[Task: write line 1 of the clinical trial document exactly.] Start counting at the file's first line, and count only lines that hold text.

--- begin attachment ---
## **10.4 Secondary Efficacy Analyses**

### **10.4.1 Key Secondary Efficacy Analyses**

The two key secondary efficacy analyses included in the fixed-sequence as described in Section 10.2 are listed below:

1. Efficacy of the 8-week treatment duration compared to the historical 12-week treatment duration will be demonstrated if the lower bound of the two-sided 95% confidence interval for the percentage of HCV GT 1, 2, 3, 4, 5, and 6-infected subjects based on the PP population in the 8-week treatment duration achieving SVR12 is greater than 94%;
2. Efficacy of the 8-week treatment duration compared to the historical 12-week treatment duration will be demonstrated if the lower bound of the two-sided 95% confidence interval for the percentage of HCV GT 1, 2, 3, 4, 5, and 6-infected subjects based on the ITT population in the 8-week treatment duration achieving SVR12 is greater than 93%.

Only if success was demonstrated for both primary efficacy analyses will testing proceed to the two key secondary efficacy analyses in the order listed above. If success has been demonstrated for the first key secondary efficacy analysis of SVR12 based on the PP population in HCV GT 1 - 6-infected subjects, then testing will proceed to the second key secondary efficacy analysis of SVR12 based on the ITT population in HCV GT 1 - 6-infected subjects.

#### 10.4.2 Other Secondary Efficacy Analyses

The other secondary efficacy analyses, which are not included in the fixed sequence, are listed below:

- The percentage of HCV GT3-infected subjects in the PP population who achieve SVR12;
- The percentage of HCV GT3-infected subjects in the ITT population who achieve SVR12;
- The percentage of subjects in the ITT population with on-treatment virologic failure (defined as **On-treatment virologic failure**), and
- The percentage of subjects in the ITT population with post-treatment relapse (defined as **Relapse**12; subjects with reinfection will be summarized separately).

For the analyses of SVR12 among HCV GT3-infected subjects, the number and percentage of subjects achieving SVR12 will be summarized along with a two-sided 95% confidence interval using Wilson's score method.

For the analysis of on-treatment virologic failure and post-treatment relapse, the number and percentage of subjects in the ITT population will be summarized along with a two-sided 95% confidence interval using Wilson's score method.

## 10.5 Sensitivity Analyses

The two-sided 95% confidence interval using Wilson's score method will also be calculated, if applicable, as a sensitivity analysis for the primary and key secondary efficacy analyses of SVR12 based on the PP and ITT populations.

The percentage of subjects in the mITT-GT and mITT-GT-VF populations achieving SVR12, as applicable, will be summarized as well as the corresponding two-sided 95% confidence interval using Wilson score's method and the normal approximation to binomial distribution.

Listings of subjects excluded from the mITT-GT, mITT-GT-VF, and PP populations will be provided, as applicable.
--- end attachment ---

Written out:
## **10.4 Secondary Efficacy Analyses**